*Corresponding Author:
Monica R. P. Rao
AISSMS College of Pharmacy, Kennedy Road, Near RTO, Pune-411 001, India
[email protected]
Date of Submission 7 November 2005
Date of Revision 9 January 2007
Date of Acceptance 2 March 2007
Indian J Pharm Sci, 2007, 69 (2): 167-172


Pharmacogenomics is an emerging arena which aims to improve the therapeutic efficacy of a drug based on the genetic profile of a patient. This technology tries to detect the link between the genetic blueprint of a person and the heterogenous response to a drug so as to use this information to maximize the efficacy of the drug. This article explores the genesis of this field along with its benefits and the various techniques used for the same.


Genomics, pharmacogenomics, drug response, SNP’s, genetic profiling

Medicine and therapy are geared around taking statistical information about the general population and then applying it to the individual. Physicians are forced to take empirical decisions about types of treatment and drug dosage based on information that has been gathered on the basis of population averages, rather than individual profiles[1]. However, there is a great heterogeneity in the way individuals respond to drugs, in terms of both host toxicity and treatment efficacy. Potential causes for such variability in drug effects include the pathogenicity and severity of disease being treated, drug interactions and the individuals age, nutritional status, renal and liver function and concomitant disease.

Despite the potential importance of clinical variables, it isnow recognized that inherited differences in the metabolism and disposition of drugs and geneticpolymorphisms in the targets of therapy (such as receptors), can have even greater influence on the efficacy and toxicity of medications [2]. Clinical observations of such inherited differences in drug effects were first documented in the 1950s, exemplified by the relation between prolonged muscle relaxation after suxamethonium and an inherited deficiency of choline esterase [3], hemolysis after antimalarial therapy and inherited levels of erythrocyte glucose 6-phosphate dehdrogenase activity [4] and peripheral neuropathy of isoniazid and inherited differences in acetylation of this medication [5]. Such observations gave rise to the field of pharmacogenomics, which is the study of genetic variation underlying differential response to drugs. The term comes from the words pharmacology and genomics and is thus the intersection of pharmaceuticals and genetics. The distinction between terms pharmacogenomics and pharmacogenetics is considered arbitrary.

It combines traditional pharmaceutical sciences such as biochemistry with annotated knowledge of genes, proteins and single nucleotide polymorphisms (SNPs, pronounced ‘snips’) (http://www.oml.gov/hgmis/medicine/pharma.html). It applies the large-scale systematic approach of genomics to speed the discovery of drug response markers, to identify whether they act at a level of the drug target, drug metabolism or disease pathways. Pharmacogenetic studies have established the importance of polymorphic drug metabolizing enzymes such as CYP2D6, a member of cytochrome P450 family; in the differential response to drugs [6]. Recently, the genetic factors at the level of drug target or the disease pathway have been identified. For example, ApoE4, an allele at the apolipoprotien E locus, not only correlates with risk of developing Alzheimer’s disease but also predicts poor response to cholinesterase treatment [7-9].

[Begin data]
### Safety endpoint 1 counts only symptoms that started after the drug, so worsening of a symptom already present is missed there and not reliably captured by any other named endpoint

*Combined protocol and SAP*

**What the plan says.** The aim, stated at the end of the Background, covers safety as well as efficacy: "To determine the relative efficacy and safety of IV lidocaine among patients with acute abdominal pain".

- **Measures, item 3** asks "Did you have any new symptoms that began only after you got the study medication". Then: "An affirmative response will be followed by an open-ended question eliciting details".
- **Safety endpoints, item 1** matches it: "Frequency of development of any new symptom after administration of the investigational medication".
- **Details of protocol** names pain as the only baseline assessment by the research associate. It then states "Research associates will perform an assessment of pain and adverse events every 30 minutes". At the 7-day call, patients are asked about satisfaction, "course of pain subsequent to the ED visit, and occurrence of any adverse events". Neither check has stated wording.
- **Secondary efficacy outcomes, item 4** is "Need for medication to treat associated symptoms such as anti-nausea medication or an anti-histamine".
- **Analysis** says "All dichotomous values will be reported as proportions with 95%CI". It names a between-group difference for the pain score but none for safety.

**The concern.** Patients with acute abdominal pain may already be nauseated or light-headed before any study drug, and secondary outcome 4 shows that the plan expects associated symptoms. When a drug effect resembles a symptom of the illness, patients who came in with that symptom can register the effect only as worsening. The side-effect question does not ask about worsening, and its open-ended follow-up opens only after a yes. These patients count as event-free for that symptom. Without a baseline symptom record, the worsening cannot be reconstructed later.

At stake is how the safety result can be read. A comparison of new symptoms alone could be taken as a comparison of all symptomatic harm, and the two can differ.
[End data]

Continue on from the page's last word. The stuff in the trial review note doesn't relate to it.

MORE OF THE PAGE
This is an example of polymorphism within a disease related gene that is predictive of drug response. It is likely for many common disease like cancer, atherosclerosis and the neurodegenerative disorders, each represents a collection of separate conditions with a similar clinical endpoint, but they have distinct etiologies and therefore, distinct responses to therapy. That is the underlying hypothesis of pharmacogenomics.

Determinants of altered drug response

Pharmacogenomics has its roots in pharmacogenetics, a field that dates back to 1950s and studies the linkage of genetic differences (polymorphism) in drug metabolism with safety and efficacy of a therapeutic agent; as well as genetic differences in mechanism of drugs on its target.

Pharmacokinetic variations

With the advent of molecular biology, the isolation and sequencing of DNA clones of drug metabolizing enzymes also became possible. This allowed definition of the catalytic specificity and activity of many individual drug-metabolizing enzymes. Some of the best studied ones being the cytochrome P450 isoenzymes, N-acetyl transferase (NAT) isoenzymes, the UDP glucuronoyl transferase and the methyl transferases. Of these enzymes, the cytochrome P450 bear the brunt of the load, metabolizing drug into products that are more readily excreted into urine and faeces. For most of the activity of CYP 450 determines how much and how long a drug remains in the body. In humans, six forms of CYP 450 viz; CYP1A2, CYP2C9, CYP2C19, CYP2D6, CYP2E1 and CYP3A4 are largely responsible for eliminating drugs5. For CYP2C9, CYP2C19, and CYP2D6, polymorphisms account for the majority of inter individual variability. Individuals who are poor or slow metabolisers have enzyme deficiency related polymorphisms and are at an increased risk of concentration related toxicity. While enhance enzyme activity/ levels; they are characterized others have polymorphism (e.g., gene amplification) that as extensive or ultra rapid metabolisers and can be resistant to therapy. Quotable examples include poor metabolism of antidepressants, anti psychotics, b-blockers, antiarrhythmics, and others that leads to systemic accumulation and toxicity linked with polymorphisms in CYP2C19 and glucuronosyl transferase locus UGT2B7; poor metabolisers of psychotropic drugs as S-mephenytoin suffer from drowsiness or more serious side effects associated with CYP2D6 and CYP3A4. In patients associated with CYP2D6 and CYP3A4. In patients associated with CYP2D6 and CYP3A4. polymorphic for poor metabolisers forms of CYP2D6, terfenadine competes with erythromycin for CYP3A4, which slows the breakdown, leading to concentration-related toxicity [1].